It’s been almost four months since the inauguration of the 45th president of the United States of America and the Trump speech analysis is still a topic of interest. The new president’s language, choice of words, tone of voice and verbal habits are, undoubtedly, unique. Many journalists, academics and cognitive scientists are studying his linguistic choices and what they tell us about the real estate developer and reality television celebrity turned politician.
Expert System applied its cognitive software, Cogito, to analyze the president’s inaugural address at the official ceremony at the White House in Washington, D.C. on January 20, 2017. The Trump speech analysis addresses the following questions:
How would Trump’s speech be characterized from a linguistic point of view?
How does it differ from the inaugural speeches of Presidents Bush and Obama?
Comparing Obama, Bush and Trump speech analysis
Using Cogito, the Trump speech analysis highlights the distinguishing linguistic features of Trump’s speech, and compares them with the speeches of his two predecessors, George W. Bush in 2001 and Barack Obama in 2009, at the beginning of their terms.
Expert System’s independent text analysis of these three speeches confirms strong linguistic differences. Here is a sampling of those differences:
Trump’s inaugural address
- Contains fewer than 1,430 words, making it shorter than Bush’s (1,592 words) and that of Obama (2,395)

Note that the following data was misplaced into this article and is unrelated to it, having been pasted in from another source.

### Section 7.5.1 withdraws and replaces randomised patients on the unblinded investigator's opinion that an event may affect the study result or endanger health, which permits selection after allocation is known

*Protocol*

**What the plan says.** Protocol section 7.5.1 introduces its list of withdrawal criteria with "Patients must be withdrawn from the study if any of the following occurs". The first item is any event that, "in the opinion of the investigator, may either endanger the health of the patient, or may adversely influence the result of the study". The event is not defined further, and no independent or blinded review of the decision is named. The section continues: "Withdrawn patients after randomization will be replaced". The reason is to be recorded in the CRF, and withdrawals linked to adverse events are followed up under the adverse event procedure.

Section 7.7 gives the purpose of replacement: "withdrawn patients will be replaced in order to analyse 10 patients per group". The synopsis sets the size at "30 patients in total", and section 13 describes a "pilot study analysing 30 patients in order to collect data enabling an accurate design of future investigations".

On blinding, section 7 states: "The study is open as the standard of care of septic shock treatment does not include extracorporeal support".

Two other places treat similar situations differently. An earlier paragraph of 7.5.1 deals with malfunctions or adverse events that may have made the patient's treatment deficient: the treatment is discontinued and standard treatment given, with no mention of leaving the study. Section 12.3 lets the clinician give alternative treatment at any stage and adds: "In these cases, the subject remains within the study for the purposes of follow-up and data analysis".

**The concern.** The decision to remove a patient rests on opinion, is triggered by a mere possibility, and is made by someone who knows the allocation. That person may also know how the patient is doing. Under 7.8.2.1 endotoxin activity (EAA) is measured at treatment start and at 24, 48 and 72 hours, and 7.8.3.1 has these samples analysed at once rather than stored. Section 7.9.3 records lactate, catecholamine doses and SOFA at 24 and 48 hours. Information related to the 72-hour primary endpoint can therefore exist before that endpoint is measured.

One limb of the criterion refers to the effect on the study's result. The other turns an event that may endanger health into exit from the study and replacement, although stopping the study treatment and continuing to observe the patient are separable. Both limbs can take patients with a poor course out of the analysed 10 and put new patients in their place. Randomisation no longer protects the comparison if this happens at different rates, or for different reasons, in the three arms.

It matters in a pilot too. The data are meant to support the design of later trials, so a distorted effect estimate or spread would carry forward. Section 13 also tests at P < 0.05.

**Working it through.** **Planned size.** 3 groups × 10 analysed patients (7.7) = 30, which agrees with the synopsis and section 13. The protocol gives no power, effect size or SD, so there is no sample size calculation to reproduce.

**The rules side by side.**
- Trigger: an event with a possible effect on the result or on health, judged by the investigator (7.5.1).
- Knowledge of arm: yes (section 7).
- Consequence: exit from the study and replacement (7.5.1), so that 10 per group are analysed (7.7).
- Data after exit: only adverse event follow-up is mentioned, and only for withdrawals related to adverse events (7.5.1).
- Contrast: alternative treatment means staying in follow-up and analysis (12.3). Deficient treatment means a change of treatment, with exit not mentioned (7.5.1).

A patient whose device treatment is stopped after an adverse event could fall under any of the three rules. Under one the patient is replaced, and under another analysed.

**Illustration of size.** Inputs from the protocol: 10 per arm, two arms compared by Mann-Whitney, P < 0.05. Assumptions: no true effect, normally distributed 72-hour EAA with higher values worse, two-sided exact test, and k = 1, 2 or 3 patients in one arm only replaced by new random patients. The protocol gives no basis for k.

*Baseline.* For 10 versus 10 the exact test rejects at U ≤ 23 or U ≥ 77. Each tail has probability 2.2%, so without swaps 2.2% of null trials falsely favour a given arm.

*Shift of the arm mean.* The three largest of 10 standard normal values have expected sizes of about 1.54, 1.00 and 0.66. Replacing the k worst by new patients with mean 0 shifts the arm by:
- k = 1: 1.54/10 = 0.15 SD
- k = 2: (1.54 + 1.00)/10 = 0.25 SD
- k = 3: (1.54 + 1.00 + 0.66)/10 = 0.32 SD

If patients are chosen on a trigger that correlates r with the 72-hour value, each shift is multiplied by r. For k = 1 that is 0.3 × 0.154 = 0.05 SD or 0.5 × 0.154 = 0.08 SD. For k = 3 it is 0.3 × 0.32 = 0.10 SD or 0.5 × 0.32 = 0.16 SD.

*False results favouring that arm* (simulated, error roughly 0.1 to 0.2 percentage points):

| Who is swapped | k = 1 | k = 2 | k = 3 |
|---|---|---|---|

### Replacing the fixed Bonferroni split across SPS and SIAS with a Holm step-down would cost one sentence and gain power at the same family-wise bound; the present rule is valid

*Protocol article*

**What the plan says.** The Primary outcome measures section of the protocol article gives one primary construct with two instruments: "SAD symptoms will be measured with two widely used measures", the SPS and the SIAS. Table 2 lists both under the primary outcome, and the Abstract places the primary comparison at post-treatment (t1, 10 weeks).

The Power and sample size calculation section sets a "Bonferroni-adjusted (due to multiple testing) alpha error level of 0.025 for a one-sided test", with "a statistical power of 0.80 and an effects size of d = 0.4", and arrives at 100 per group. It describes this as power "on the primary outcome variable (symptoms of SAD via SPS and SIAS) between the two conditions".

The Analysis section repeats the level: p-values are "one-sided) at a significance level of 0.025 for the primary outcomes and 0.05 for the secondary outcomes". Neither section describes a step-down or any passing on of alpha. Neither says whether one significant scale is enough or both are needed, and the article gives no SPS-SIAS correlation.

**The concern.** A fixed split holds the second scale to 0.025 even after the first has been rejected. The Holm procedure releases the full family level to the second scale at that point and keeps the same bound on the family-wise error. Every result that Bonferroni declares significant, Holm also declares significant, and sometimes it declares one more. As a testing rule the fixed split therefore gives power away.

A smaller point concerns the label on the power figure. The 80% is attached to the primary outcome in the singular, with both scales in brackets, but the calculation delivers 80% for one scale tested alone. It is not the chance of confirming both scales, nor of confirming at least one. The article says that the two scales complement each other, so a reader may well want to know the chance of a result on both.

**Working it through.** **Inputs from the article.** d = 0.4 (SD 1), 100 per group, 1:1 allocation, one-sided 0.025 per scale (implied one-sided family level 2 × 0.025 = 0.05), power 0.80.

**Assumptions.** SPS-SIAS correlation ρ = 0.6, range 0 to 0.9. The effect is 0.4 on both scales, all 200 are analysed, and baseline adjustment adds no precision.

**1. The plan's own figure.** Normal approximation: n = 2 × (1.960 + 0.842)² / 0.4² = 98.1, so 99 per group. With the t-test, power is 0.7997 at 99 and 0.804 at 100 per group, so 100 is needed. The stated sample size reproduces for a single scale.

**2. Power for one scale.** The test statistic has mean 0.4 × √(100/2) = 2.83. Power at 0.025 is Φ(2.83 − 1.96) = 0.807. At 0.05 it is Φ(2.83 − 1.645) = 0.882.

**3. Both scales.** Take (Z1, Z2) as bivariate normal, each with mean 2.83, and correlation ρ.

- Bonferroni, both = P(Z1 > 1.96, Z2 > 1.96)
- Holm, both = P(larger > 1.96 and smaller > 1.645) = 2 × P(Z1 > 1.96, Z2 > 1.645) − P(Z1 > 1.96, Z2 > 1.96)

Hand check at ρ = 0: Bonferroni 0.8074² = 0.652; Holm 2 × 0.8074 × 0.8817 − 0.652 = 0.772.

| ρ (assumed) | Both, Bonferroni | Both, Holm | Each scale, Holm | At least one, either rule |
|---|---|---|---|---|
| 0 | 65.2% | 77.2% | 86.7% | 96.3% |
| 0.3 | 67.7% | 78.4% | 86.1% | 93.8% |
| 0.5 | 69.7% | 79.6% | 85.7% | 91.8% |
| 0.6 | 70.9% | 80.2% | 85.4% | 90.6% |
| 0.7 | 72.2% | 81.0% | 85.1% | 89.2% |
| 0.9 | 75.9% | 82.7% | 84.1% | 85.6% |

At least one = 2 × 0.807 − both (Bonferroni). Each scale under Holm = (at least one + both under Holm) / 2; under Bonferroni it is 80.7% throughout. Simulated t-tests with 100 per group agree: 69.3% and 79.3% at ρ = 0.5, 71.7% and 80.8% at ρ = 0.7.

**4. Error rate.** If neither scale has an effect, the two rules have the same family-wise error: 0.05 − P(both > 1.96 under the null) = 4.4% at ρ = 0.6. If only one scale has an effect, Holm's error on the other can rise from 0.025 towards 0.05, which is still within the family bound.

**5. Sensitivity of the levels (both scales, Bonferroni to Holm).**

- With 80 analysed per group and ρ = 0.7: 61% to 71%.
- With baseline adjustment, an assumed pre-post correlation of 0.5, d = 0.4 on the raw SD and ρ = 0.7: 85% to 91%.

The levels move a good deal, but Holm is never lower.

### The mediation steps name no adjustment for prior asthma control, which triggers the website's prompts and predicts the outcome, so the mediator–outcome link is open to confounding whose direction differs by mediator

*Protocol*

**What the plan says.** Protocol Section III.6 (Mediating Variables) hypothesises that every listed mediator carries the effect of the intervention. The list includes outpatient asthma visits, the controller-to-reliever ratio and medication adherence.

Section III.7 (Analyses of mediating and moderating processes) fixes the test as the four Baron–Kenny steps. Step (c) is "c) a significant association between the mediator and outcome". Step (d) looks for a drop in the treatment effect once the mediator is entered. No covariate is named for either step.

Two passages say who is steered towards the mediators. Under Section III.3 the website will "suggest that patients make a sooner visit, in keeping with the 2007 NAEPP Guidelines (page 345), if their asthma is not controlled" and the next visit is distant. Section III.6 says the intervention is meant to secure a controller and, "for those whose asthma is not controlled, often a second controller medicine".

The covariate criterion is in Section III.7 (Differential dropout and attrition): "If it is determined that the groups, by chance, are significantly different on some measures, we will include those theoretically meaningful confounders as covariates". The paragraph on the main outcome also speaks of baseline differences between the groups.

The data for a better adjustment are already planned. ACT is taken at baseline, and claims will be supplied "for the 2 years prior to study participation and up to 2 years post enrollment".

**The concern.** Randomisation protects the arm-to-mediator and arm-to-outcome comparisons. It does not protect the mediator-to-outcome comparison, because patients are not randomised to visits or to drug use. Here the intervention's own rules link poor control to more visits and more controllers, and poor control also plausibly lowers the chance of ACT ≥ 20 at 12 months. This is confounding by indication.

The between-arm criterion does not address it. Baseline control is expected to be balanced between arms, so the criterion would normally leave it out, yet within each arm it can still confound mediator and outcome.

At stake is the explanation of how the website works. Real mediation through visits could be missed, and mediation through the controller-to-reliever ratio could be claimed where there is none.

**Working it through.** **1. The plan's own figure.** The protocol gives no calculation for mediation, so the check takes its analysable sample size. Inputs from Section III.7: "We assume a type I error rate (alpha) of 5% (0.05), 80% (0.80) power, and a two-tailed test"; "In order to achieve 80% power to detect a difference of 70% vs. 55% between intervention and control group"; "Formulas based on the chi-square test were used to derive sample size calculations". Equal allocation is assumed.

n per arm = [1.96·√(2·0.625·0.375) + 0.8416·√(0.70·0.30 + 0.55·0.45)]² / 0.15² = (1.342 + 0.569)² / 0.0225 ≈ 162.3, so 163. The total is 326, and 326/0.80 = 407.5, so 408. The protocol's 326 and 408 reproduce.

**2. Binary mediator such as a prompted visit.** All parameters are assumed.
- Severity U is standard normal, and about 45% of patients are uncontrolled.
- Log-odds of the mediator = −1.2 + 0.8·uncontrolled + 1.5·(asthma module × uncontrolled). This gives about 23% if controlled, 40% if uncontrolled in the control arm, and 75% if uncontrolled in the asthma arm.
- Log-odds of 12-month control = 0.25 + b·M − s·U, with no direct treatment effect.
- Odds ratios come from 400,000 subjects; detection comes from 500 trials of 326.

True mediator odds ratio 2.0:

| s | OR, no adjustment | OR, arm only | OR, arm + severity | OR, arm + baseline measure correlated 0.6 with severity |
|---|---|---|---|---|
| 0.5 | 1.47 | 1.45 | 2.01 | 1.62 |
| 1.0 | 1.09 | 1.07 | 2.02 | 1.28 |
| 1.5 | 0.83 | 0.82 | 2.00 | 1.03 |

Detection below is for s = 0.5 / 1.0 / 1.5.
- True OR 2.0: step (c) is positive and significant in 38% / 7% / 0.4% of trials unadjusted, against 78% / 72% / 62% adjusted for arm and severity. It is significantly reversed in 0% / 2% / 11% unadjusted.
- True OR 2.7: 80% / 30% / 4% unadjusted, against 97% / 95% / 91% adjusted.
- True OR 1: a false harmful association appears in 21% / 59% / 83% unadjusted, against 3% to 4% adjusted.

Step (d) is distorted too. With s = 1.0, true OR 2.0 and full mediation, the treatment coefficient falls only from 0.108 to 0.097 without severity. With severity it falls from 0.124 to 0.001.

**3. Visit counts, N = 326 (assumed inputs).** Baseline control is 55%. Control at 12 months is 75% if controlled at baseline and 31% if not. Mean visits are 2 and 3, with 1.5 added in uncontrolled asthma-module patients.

- Uses short phrases (17 words per sentence), a feature similar to Bush (18 words per sentence) where Obama uses long sentences
- The syntactic structure employed by Trump makes his speech easy to read and understand (by high school graduates), as was Bush’s speech, while Obama’s speech is more fit for college graduates
- Includes standard short, common nouns, adverbs and conjunctions, but shows above average use of nouns, like his predecessors
- Highlights “American” and “America” as relevant concepts, while Bush speaks of “country” and “story’” and Obama’s speech highlights “work” and “generation”
- Refers to women twice, while Obama often mentioned women but Bush did not frequently refer to them
- Like Bush and Obama, it gives great importance to “our” and “nation,” which conveys a message of unity
- Focuses on the verb “protect” and on the concept of “dream” (Obama speaks about environment and Bush refers to justice)
- Refers to Islamic, while Bush cites “immigrants” and Obama mentions “Muslims”
- Focuses on the concept of protection and doesn’t cite health care
- Frequently cites the presidential role and the commitment that it entails (“president,” “promise,” “honored,” “responsibility”)
- Doesn’t mention other countries but refers to Nebraska and Detroit, two cities in areas where Trump received more votes
- “Success” is the main sentiment that emerges from Trump’s address (for Bush “courage” and for Obama “hope”)
Read the full Trump speech analysis at this link